Prenups: Despite a few extreme examples, a solid planning tool

| Oct 23, 2012 | Prenuptial Agreements |

An increasing number of people across the country, including in Georgia, have a much clearer notion these days than in previous years of what a carefully considered and drafted premarital contract can do.

Foremost, a prenuptial agreement can be a highly suitable and effective planning tool for the future. It can go far toward reducing pre-marriage anxieties concerning a number of things, ranging from the division of assets to the rights of children from a previous marriage in the event of a divorce down the road.

Of course, prenups continue to be viewed occasionally as a bit unusual and even extreme when it comes to certain marriages involving celebrity and extremely wealthy partnerships. Even when such factors are in play, though, the device continues to be what it essentially always is, notwithstanding that the magnitude of an outcome — read Spielberg, Trump, Cruise, etc.– might seem a bit outsized to the “common” person.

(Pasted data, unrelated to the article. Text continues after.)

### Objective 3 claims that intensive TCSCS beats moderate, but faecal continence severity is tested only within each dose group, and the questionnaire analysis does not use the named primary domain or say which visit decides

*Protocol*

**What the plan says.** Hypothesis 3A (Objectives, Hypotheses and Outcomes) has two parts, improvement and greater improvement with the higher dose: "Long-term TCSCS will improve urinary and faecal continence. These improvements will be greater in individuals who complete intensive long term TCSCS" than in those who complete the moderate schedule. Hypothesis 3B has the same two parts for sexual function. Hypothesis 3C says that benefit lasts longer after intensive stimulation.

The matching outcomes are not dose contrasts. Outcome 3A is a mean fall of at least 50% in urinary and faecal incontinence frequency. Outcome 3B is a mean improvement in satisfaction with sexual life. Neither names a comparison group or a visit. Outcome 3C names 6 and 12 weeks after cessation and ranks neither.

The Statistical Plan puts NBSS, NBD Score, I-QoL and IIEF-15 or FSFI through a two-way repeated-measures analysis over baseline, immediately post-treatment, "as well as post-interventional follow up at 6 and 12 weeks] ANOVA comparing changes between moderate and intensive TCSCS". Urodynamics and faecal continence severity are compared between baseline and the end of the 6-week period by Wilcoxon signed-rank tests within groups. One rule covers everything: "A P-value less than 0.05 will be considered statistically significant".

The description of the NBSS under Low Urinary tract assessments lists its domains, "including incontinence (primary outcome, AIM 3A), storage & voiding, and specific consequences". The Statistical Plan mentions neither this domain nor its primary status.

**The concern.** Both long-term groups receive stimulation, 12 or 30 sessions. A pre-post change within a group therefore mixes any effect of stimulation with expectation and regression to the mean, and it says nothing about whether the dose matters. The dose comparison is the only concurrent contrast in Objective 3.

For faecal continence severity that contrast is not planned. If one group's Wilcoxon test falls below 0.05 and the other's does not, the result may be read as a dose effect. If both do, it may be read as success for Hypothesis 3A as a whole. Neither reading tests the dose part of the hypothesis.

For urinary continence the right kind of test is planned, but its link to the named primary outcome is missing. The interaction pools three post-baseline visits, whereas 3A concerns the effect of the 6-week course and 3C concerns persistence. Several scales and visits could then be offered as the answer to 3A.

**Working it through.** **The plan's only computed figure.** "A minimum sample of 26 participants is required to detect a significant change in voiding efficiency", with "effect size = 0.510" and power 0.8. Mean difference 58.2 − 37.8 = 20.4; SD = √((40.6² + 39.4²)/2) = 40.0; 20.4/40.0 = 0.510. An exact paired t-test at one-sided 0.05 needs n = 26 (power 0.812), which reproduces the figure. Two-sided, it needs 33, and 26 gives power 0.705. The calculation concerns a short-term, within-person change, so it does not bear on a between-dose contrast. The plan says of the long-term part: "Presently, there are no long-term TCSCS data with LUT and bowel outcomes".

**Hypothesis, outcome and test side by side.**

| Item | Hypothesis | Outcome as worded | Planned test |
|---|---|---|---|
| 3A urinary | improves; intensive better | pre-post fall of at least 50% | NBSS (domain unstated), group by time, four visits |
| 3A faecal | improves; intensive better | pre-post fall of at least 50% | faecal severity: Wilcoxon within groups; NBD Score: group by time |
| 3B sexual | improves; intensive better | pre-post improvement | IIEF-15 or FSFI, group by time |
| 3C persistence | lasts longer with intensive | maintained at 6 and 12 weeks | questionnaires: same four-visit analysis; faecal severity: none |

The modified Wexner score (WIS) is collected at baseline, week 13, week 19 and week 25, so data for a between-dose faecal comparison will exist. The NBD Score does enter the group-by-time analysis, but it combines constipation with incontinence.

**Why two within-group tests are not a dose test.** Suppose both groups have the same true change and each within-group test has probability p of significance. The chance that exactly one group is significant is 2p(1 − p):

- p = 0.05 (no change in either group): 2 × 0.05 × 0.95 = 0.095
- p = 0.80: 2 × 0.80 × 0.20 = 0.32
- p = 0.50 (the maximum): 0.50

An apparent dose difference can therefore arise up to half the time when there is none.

Still, many readers glory in the unusual and extreme, and many legal professionals who have worked on prenups with well-heeled clients have tales at the ready concerning eccentricities.

One relates the demand of a client that the premarital agreement acknowledge her right to payment for sex during the marriage. Another stipulated, “No piano playing while husband is home.” Some prenups contain penalty provisions mandating a cash payment from a partner if he or she is caught cheating. Others contain so-called “lifestyle” clauses that can cover things ranging from a partner’s weight gain to what happens in the event of a pregnancy.

Mostly, though, and despite the occasional extreme provision in a prenuptial contract, most such agreements that are openly discussed and then soundly drafted by an experienced family law attorney do exactly what they are intended to do: They provide for assurance and predictably, and discussing them in itself goes far toward identifying what is important to a couple as they enter marriage.

Source: New York Post, “New York’s craziest prenups,” Doree Lewak, Sept. 25, 2012

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